Daniel Hope performs Shostakovich's two violin concertos with integrity and...
Andrew McGregor 2006
Shostakovich's centenary seems to be an opportunity few fine fiddle players are resisting, if they haven't already recorded one or both of his concertos.
Shostakovich's Second Violin Concerto was written for a birthday, the great Soviet violinist David Oistrakh's 60th. But anniversary celebrations couldn't be further from this troubled sound-world. Almost 20 years on from the First Concerto, this is Shostakovich post-heart attack, with his compositions sometimes obsessed with his own mortality; spare, stark textures, startling outbursts, and a kind of painful lyricism in the solo part...genuinely unsettling.
The British violinist Daniel Hope has the measure of the darkness at the heart of this concerto, and his playing is almost conversational...just listen to the cadenza in the finale to hear how effectively he's able to communicate: it's almost like listening to speech. A major part of this concerto is the exposed horn part, very well performed here, and Maxim Shostakovich guides the players of the BBC Symphony Orchestra through his father's concerto with understanding, and respect.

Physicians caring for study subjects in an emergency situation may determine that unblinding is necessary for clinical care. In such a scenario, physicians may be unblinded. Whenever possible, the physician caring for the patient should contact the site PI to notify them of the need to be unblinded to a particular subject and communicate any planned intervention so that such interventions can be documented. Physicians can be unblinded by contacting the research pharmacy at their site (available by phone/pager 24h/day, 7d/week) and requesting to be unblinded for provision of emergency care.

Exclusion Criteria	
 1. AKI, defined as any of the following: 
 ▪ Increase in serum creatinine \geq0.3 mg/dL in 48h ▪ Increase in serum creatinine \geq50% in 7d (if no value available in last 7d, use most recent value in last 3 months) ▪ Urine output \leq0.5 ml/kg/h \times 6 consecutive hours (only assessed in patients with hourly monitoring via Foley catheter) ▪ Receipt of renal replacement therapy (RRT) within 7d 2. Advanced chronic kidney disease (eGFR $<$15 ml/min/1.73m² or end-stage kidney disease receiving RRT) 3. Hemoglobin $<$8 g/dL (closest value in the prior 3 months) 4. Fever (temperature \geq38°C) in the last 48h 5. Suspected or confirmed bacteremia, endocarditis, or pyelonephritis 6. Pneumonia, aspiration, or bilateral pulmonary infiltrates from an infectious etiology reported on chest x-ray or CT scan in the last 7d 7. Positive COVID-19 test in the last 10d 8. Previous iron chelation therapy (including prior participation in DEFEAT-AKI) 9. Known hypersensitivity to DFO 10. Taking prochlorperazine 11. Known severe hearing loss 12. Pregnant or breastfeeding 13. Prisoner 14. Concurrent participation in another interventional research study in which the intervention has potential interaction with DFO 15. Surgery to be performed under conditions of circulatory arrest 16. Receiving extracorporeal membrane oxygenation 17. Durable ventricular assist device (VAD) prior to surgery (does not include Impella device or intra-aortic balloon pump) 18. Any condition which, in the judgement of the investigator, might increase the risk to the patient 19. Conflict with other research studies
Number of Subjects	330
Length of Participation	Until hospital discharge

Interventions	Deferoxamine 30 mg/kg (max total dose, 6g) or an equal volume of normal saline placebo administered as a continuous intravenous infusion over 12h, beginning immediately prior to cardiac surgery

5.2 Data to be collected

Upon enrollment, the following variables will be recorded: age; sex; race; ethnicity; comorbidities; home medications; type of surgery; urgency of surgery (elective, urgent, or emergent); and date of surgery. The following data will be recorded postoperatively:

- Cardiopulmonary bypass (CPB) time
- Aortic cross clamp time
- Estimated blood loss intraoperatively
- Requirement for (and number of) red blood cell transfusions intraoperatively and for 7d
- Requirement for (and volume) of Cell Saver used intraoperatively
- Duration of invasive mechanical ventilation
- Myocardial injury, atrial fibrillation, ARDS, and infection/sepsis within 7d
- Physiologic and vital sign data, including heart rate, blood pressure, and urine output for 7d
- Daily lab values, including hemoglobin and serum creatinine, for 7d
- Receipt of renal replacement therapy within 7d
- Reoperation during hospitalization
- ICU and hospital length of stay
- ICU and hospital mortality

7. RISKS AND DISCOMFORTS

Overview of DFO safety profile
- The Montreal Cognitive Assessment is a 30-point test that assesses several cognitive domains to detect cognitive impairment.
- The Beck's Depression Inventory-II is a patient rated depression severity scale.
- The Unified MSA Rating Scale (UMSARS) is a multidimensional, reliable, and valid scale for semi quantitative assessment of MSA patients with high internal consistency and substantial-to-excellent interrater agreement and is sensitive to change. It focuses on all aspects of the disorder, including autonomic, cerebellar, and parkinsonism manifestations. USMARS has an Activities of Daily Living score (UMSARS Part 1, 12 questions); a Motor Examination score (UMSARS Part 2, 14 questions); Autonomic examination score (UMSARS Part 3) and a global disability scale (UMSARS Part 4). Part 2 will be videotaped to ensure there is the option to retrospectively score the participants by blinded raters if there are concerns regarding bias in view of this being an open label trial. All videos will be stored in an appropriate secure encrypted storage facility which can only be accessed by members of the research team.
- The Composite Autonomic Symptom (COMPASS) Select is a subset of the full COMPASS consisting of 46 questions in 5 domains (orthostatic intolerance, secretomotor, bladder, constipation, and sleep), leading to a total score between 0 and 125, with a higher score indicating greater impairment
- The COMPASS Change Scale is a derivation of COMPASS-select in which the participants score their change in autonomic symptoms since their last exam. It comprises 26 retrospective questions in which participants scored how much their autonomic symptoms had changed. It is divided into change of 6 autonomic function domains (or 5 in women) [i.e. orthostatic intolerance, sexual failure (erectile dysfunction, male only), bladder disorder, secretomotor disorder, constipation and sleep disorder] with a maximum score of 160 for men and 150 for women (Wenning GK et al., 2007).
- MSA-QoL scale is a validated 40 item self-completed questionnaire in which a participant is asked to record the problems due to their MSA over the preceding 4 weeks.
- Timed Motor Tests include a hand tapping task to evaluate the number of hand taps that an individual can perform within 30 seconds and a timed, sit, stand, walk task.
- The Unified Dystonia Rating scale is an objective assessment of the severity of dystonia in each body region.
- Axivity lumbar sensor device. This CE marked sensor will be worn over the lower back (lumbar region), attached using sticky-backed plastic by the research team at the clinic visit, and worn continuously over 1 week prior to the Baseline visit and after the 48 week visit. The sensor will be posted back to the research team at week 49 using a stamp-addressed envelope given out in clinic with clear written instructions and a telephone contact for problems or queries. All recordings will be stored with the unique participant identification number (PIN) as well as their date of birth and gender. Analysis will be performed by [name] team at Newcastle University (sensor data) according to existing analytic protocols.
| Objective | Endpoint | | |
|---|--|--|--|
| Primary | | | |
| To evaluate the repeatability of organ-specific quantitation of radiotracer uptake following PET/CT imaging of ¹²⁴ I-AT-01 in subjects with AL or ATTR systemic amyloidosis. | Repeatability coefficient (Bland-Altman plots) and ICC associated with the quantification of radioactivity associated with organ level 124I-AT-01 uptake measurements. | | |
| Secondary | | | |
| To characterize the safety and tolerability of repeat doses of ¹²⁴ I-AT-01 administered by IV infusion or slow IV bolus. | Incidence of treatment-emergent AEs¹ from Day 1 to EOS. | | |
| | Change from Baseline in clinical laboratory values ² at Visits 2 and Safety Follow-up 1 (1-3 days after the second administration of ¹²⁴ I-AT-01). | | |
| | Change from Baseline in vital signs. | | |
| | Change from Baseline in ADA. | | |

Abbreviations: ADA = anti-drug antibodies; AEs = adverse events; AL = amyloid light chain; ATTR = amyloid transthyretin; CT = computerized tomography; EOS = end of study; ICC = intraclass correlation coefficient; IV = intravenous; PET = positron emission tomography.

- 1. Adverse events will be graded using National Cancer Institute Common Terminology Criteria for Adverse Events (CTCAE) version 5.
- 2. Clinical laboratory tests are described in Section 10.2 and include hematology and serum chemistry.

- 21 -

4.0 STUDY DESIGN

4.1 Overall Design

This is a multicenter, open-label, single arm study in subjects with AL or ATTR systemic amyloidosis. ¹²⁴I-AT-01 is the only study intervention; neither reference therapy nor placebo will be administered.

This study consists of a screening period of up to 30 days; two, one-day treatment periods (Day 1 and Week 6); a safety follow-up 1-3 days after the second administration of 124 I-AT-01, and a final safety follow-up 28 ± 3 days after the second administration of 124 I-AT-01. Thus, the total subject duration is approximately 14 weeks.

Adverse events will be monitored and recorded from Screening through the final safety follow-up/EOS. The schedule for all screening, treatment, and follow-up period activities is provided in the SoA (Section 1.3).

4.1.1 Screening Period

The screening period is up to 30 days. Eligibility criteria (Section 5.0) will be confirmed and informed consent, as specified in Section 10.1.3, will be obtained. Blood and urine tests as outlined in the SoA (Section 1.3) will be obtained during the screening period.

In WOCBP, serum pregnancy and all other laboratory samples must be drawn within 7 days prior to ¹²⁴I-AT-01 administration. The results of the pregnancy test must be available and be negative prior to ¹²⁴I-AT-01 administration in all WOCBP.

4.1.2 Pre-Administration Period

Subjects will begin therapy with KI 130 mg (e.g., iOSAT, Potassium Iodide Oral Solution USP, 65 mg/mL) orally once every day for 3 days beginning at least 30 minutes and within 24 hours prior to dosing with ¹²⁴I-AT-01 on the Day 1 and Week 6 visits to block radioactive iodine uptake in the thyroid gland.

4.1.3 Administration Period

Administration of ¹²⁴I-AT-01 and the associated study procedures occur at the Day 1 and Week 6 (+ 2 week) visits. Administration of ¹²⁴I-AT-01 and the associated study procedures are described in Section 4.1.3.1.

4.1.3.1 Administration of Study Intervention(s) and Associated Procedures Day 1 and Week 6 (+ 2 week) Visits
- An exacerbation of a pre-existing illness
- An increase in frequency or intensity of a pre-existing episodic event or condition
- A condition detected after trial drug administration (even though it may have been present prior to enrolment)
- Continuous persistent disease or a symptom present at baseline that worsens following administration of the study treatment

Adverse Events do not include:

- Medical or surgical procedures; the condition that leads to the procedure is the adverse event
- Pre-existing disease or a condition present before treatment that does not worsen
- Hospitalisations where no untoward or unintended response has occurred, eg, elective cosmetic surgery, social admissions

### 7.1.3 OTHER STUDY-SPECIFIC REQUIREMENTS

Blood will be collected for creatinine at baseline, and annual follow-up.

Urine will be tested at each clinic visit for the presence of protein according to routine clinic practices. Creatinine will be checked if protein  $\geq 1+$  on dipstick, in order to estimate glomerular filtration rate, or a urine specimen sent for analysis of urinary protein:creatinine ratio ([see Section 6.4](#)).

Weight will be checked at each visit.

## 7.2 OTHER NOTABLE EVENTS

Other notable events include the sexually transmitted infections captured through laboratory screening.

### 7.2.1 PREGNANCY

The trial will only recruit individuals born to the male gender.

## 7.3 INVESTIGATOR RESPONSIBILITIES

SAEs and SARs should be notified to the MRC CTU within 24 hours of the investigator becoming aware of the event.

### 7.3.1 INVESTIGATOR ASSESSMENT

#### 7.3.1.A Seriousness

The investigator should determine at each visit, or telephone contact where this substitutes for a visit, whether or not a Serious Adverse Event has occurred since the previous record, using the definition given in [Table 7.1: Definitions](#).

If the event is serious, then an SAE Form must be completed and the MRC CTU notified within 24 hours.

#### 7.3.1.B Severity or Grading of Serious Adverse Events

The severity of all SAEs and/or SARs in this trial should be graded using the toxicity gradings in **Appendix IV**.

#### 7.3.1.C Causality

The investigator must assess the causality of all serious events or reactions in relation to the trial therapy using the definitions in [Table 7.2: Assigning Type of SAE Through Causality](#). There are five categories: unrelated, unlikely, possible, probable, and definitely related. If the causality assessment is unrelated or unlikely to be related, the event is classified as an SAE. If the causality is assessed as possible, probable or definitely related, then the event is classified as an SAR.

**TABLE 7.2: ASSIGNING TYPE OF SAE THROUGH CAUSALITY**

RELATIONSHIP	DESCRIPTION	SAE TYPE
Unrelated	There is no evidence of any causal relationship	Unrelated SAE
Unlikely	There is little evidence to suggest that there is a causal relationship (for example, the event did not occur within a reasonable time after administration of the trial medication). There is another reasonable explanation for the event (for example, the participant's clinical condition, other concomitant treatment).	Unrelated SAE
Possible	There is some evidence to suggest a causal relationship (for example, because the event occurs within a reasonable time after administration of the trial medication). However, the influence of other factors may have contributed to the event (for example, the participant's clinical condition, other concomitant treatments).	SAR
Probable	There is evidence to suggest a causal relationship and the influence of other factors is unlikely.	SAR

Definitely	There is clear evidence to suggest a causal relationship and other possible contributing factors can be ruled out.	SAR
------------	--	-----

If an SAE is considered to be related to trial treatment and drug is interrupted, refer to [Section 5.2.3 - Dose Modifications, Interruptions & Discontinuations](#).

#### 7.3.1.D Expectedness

The integrity and introverted intensity of the reading makes this a special performance for me. The First Concerto gets a similarly intelligent and rugged performance from Hope, without the super-shiny brilliance of a Vengerov, or Sarah Chang in her very impressive new recording...which you may prefer in the First Concerto, with its more extrovert soloistic personality.
Yet Hope still finds his own thoughtful way through it in a performance that's more gritty, and very satisfying. The Romance from 'The Gadfly' is the bonus, and its romantic warmth comes as a shock after Shostakovich has so bleakly bared his soul.